The number of Americans seeking treatment for anxiety and depression has soared during the COVID-19 pandemic, creating what a leading medical association terms a “mental health tsunami.”
That’s the key takeaway from a nationwide survey of psychologists by the American Psychological Association (APA).
“[The findings] highlight what we have been saying since the early days of the pandemic — we are facing a mental health tsunami,” said Arthur Evans Jr., the association’s CEO. “We need to continue to support treatment via telehealth, and we must invest in screening, prevention, and innovative interventions to expand access to various levels of care.”
In all, 84% of respondents who treat anxiety orders and 72% of those who treat depression reported an increase in demand for treatment this year, compared with 2020 rates of 74% and 60%, respectively.
The survey also found a stepped-up demand this year for help with other mental health issues, including sleep disorders, obsessive-compulsive and related disorders, and substance-related and addictive disorders.
Compared to last year, nearly twice as many respondents (62%) said they had received more referrals this year than last, and 68% of those with a waitlist said it had grown longer since the start of the pandemic.
And psychologists are struggling to meet the needs. Forty-one percent said they were unable to meet the demand for treatment, up from 30% last year. The percentage who said they felt burned out also rose, to 46% from 41% last year.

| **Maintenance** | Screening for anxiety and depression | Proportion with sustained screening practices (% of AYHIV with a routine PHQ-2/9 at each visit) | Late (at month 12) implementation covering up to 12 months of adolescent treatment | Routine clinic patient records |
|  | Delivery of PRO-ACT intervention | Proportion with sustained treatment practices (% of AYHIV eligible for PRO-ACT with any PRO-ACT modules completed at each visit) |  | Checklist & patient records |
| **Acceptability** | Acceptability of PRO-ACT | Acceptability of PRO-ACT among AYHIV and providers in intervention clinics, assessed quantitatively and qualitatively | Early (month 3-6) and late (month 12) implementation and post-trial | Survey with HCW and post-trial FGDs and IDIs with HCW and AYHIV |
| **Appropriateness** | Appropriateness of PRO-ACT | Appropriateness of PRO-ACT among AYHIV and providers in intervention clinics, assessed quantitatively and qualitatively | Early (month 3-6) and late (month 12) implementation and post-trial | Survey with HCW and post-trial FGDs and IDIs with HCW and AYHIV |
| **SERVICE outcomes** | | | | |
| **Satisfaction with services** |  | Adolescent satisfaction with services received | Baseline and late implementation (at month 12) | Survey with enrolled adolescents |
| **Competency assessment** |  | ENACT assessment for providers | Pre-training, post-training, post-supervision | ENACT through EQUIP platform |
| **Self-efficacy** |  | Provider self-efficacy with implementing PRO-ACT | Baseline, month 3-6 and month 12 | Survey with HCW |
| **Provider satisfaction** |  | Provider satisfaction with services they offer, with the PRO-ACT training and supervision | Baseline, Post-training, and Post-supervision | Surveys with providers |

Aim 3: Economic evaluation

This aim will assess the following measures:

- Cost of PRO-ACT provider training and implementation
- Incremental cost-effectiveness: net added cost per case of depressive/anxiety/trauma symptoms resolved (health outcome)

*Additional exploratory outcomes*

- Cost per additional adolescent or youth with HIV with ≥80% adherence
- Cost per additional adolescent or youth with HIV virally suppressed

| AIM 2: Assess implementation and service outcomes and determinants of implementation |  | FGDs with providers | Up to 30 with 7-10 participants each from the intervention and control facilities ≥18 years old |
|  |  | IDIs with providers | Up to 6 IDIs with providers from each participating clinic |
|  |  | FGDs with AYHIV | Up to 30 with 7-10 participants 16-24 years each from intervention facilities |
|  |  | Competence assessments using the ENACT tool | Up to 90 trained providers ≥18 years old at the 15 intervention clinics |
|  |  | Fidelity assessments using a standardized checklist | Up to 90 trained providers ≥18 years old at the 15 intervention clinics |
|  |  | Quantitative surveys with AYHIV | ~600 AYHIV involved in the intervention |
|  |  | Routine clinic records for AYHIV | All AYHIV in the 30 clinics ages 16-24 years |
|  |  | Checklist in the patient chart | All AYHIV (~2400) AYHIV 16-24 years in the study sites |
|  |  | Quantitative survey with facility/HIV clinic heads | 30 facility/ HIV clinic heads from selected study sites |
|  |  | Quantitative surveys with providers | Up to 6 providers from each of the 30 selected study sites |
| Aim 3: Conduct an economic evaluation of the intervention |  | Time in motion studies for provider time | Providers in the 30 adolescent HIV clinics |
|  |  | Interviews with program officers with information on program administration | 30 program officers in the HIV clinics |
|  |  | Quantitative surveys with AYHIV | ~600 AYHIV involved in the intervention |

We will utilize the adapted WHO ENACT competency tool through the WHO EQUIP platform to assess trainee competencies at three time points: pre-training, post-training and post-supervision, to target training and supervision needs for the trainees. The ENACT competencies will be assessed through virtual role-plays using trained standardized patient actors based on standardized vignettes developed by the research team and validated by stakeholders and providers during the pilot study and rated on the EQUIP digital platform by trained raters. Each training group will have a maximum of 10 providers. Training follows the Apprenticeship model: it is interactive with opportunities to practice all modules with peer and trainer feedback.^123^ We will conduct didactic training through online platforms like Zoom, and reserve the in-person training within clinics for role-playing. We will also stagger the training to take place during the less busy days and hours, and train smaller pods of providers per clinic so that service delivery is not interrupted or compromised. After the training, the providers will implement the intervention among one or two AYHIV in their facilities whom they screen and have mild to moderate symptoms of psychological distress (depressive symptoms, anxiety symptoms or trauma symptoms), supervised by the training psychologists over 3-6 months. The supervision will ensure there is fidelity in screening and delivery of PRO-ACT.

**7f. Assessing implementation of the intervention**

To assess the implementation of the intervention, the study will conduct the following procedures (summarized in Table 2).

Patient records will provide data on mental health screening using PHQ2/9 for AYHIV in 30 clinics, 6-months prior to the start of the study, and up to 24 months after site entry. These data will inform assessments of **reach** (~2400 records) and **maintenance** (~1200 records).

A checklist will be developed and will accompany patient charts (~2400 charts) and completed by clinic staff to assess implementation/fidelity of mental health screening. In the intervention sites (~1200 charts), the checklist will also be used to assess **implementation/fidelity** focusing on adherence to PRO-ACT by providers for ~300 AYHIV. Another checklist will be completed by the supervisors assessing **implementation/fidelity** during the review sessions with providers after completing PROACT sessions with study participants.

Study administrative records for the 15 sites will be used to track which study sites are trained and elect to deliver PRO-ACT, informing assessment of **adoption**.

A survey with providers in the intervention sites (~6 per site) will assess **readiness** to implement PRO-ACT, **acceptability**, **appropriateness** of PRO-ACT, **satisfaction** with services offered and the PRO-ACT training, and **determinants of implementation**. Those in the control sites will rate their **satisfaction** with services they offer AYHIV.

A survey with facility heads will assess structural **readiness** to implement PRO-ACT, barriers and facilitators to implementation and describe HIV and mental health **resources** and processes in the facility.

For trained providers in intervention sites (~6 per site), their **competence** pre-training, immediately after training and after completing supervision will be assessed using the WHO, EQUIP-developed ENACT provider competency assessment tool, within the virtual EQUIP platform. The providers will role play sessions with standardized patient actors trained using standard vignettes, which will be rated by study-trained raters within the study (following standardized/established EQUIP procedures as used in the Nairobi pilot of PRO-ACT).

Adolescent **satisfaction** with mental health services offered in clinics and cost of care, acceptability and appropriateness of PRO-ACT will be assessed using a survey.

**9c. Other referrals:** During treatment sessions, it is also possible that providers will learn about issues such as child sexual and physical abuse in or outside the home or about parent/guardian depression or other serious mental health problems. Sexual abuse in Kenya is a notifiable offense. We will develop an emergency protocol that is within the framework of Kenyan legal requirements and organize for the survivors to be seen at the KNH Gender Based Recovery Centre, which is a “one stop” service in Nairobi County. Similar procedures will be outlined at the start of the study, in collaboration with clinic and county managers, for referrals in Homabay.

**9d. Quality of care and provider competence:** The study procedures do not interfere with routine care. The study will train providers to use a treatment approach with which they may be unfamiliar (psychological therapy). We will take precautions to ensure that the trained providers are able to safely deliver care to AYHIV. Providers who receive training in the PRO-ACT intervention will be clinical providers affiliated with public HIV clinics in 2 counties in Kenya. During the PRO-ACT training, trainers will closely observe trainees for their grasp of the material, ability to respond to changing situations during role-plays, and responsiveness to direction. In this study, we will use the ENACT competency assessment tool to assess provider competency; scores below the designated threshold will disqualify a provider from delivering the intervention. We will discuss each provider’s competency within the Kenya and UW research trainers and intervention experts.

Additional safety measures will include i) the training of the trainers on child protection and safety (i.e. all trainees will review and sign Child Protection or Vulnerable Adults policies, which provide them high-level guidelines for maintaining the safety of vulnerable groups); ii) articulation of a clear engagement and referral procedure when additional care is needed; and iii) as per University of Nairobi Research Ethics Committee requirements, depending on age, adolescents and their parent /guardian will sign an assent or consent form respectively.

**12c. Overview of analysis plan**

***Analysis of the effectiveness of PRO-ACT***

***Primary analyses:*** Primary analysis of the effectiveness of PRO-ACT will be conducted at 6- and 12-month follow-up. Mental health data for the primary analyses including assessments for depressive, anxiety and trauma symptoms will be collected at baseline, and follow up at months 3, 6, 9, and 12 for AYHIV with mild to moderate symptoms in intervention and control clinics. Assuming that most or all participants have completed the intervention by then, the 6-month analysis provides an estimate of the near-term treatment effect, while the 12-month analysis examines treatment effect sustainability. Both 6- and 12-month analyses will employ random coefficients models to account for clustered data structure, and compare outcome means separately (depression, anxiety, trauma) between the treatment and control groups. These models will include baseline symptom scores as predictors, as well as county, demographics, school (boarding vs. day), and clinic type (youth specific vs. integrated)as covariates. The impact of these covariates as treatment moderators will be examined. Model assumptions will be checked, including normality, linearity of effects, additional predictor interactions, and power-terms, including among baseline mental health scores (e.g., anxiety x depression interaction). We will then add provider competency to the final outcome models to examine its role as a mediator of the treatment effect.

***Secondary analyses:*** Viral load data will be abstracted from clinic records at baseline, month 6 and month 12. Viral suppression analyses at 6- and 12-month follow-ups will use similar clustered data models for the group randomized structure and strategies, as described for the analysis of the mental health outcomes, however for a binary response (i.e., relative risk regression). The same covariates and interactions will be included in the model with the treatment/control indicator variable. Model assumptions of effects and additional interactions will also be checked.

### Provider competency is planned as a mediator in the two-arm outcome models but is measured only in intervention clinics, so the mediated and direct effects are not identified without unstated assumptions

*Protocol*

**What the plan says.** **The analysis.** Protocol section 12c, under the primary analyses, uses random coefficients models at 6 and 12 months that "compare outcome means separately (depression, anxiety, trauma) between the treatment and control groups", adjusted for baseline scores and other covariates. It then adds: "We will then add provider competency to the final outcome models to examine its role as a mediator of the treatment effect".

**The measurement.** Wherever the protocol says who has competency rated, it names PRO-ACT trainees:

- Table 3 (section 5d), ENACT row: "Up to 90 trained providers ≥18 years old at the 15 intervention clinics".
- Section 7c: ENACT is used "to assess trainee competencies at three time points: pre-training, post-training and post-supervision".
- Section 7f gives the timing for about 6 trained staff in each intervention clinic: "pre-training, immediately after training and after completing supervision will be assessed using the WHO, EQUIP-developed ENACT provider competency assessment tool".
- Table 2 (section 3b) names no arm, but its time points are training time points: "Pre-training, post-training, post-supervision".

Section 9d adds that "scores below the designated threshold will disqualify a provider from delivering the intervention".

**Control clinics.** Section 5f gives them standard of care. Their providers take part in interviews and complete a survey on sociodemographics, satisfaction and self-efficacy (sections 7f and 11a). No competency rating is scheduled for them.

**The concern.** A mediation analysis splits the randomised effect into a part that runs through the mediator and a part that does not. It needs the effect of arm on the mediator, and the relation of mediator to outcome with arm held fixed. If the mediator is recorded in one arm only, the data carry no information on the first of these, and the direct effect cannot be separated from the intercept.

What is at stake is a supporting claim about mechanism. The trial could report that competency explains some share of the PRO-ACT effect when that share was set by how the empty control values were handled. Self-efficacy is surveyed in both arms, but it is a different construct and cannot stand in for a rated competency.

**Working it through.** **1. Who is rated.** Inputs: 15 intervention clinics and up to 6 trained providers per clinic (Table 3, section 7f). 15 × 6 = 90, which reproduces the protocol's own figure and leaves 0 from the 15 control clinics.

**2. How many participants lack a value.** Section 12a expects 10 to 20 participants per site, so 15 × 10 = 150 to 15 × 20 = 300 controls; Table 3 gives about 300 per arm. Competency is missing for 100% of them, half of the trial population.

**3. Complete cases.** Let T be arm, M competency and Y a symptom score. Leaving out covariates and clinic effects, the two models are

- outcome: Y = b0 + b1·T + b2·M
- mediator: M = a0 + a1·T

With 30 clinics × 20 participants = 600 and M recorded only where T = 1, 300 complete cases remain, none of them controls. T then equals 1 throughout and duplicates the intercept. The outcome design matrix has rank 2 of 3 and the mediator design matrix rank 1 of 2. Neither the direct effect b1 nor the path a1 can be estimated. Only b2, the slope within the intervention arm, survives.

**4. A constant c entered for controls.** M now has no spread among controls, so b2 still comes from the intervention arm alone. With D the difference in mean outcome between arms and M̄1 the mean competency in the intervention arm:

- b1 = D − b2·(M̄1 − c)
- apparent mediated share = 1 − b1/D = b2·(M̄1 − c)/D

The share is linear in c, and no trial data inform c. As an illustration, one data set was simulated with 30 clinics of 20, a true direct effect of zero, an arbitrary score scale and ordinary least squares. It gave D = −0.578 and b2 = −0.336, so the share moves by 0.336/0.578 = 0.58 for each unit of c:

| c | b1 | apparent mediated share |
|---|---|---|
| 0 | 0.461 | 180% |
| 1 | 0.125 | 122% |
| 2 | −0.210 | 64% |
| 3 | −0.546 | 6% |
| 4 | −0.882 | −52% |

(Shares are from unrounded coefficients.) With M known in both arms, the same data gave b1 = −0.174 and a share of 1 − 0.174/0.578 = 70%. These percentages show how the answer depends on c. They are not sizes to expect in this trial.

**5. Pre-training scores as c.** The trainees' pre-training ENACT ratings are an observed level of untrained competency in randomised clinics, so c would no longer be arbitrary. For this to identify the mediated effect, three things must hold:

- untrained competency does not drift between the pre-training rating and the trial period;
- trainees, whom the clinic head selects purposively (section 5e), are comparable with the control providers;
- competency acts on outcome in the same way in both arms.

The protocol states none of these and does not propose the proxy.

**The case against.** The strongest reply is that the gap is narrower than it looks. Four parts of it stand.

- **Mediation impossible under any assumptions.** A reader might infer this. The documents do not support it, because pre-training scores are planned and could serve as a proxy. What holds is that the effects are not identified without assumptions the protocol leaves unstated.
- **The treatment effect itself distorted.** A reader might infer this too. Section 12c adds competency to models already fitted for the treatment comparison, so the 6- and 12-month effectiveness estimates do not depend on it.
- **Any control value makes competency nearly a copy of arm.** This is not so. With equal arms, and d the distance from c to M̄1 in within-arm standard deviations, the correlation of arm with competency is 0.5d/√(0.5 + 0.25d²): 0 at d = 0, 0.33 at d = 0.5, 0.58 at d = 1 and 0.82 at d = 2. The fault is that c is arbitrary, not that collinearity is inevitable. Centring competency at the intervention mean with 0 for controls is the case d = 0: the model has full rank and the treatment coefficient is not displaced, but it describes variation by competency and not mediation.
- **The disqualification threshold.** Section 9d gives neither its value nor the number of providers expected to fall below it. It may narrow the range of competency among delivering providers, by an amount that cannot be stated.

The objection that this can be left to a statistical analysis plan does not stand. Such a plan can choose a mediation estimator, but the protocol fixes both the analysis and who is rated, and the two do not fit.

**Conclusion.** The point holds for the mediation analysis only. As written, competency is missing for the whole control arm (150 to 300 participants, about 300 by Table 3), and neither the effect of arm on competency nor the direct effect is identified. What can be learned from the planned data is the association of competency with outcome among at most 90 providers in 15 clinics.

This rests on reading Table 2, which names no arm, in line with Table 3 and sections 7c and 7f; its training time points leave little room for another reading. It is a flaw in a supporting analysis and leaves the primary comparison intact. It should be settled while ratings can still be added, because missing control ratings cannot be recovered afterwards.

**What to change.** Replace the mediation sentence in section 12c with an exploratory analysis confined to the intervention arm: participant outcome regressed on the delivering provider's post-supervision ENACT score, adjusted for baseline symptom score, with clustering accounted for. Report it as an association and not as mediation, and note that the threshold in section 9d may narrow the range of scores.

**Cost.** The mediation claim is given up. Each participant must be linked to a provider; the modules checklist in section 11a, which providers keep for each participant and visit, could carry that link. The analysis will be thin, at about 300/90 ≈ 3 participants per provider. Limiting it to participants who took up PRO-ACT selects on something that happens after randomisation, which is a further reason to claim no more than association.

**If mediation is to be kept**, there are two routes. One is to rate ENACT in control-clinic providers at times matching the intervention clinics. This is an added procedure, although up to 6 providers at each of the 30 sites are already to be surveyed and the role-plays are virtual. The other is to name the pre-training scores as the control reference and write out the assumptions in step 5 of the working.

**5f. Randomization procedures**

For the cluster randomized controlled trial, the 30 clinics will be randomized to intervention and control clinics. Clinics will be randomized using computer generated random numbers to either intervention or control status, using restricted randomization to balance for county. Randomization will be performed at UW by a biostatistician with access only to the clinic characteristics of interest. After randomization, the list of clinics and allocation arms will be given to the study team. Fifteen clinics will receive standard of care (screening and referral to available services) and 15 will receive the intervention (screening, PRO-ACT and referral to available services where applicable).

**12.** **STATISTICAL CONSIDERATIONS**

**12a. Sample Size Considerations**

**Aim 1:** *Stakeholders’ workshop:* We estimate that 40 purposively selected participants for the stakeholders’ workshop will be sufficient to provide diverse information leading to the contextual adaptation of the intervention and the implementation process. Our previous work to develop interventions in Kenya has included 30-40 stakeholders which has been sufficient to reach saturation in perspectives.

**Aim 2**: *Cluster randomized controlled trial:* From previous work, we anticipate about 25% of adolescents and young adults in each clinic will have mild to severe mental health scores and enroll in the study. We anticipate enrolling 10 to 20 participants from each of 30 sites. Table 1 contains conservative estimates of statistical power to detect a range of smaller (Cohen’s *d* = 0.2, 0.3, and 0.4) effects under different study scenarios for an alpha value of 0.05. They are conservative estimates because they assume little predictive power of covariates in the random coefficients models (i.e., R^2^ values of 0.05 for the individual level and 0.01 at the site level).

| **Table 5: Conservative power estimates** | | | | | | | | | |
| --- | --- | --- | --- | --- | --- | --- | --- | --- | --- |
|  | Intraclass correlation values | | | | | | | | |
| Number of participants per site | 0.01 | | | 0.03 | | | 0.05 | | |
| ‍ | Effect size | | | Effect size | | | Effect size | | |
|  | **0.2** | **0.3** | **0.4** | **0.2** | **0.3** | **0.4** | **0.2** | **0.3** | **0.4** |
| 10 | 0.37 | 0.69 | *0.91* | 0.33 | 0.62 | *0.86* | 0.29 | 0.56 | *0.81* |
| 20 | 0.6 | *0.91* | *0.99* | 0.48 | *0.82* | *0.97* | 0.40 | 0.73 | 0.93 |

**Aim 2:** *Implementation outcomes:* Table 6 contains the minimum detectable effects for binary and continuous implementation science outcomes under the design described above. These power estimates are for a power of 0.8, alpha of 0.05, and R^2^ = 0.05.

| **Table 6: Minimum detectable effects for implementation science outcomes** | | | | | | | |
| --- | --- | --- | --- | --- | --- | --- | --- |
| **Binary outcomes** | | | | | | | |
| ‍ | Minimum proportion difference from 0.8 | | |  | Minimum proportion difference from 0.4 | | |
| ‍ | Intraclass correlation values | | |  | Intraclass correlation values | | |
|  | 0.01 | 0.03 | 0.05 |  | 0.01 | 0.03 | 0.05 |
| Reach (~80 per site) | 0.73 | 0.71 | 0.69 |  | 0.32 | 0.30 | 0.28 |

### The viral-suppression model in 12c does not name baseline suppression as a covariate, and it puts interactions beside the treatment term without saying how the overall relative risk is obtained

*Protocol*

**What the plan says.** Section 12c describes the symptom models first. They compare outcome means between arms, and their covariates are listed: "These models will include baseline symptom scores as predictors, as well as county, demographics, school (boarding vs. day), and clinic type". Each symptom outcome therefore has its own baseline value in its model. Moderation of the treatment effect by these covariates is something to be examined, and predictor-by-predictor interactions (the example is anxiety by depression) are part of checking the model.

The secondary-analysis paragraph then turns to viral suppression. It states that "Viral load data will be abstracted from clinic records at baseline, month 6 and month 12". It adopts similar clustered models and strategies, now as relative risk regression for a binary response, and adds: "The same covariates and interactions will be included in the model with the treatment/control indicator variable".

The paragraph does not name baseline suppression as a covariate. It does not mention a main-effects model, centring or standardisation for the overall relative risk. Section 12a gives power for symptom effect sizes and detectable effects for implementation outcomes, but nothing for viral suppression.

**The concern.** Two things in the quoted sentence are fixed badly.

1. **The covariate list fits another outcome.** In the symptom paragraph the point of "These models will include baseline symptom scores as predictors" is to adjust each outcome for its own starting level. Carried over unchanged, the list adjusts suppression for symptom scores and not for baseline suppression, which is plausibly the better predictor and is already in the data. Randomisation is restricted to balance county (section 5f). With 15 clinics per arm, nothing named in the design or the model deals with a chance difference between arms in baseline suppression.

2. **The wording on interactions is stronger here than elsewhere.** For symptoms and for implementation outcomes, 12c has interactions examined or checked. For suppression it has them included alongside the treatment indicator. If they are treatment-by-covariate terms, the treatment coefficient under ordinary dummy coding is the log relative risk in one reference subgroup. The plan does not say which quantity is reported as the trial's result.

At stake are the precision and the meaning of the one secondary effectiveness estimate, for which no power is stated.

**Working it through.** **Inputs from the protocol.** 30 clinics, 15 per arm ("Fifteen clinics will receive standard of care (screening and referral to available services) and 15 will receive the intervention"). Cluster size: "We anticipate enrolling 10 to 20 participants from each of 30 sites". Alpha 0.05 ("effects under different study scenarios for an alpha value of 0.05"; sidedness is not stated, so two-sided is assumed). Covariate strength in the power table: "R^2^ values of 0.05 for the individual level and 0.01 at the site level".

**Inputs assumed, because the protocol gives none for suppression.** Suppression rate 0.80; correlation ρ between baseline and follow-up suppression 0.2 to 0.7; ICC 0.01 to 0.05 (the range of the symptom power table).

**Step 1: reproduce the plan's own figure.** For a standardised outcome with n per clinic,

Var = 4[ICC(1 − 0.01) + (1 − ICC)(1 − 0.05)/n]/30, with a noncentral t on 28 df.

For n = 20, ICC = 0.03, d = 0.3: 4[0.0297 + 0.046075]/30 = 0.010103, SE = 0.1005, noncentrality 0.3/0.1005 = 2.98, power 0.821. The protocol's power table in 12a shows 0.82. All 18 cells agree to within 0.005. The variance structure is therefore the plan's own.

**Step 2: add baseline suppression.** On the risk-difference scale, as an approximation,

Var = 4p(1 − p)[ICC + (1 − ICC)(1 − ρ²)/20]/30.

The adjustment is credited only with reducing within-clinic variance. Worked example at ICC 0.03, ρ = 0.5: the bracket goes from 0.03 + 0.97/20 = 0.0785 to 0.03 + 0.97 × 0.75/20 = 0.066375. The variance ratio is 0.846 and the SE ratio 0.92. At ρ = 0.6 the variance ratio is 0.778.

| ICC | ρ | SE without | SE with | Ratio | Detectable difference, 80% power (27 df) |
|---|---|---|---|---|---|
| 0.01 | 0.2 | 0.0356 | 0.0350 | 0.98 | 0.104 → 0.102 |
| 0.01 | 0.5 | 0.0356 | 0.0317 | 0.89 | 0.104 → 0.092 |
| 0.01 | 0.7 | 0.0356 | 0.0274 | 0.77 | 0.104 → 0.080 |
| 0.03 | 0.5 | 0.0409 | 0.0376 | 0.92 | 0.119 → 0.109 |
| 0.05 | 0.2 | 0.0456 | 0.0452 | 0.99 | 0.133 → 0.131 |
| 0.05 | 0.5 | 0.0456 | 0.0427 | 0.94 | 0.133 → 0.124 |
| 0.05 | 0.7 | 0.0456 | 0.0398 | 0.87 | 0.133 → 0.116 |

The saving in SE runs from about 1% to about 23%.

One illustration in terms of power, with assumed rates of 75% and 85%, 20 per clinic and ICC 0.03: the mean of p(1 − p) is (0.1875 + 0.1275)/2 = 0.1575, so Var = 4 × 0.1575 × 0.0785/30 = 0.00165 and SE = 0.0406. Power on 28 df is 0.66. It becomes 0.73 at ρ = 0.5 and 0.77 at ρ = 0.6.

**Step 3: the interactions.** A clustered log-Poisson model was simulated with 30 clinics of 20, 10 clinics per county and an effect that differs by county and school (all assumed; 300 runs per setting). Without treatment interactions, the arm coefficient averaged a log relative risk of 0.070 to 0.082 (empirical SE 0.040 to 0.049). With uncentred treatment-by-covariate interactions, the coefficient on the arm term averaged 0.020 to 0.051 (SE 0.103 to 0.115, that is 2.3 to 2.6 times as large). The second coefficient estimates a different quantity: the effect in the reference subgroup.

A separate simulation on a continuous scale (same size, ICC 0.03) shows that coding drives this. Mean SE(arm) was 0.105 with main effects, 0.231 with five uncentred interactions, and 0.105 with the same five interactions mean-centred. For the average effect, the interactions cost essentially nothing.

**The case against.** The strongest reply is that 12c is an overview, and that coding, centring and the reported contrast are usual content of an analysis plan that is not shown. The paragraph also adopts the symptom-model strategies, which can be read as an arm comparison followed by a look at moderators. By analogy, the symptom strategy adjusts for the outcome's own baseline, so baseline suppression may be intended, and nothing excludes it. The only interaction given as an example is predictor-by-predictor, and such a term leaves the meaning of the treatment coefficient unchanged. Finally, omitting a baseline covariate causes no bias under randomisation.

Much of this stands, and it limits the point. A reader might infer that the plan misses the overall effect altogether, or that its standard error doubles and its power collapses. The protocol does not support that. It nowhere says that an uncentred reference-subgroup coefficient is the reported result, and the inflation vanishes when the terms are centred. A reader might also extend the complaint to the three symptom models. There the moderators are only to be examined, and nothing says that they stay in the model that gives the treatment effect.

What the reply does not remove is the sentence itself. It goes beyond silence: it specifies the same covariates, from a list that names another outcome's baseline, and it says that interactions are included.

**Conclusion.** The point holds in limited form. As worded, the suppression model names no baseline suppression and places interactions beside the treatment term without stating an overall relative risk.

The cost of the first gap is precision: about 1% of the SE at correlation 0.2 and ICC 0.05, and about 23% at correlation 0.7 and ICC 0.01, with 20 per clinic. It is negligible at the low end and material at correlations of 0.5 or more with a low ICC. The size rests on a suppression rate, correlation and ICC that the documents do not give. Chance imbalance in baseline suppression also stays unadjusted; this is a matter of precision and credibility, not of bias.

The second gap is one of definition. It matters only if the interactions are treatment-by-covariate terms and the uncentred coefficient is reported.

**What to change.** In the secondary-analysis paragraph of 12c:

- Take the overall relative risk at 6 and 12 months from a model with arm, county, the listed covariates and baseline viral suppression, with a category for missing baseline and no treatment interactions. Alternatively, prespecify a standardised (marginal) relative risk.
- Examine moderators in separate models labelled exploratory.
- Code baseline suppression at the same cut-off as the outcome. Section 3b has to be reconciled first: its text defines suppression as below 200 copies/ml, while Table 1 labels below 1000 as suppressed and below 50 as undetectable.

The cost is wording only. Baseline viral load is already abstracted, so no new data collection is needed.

The new survey included more than 1,100 psychologists and was conducted between Aug. 30 and Sept. 17.
“As more people seek treatment for mental health conditions, the demands on psychological practitioners have increased,” Evans said in an association news release. “Like many other health care providers, psychologists are feeling the pressure.”
Many psychologists have switched to telehealth, and 96% continue to provide at least some services remotely, the survey found.
In 2021, only 4% have resumed seeing patients only in person, but 50% have adopted a hybrid approach of seeing some patients in person and some remotely, suggesting a slow progression back to the office, according to the APA.
In coping with the increased demands, 77% of respondents said they were maintaining a positive work-life balance, up from 66% last year. Sixty-four percent said they practiced self-care, compared to 55% last year.
The World Health Organization has more on mental health and COVID-19.
SOURCE: American Psychological Association, news release, Oct. 19, 2021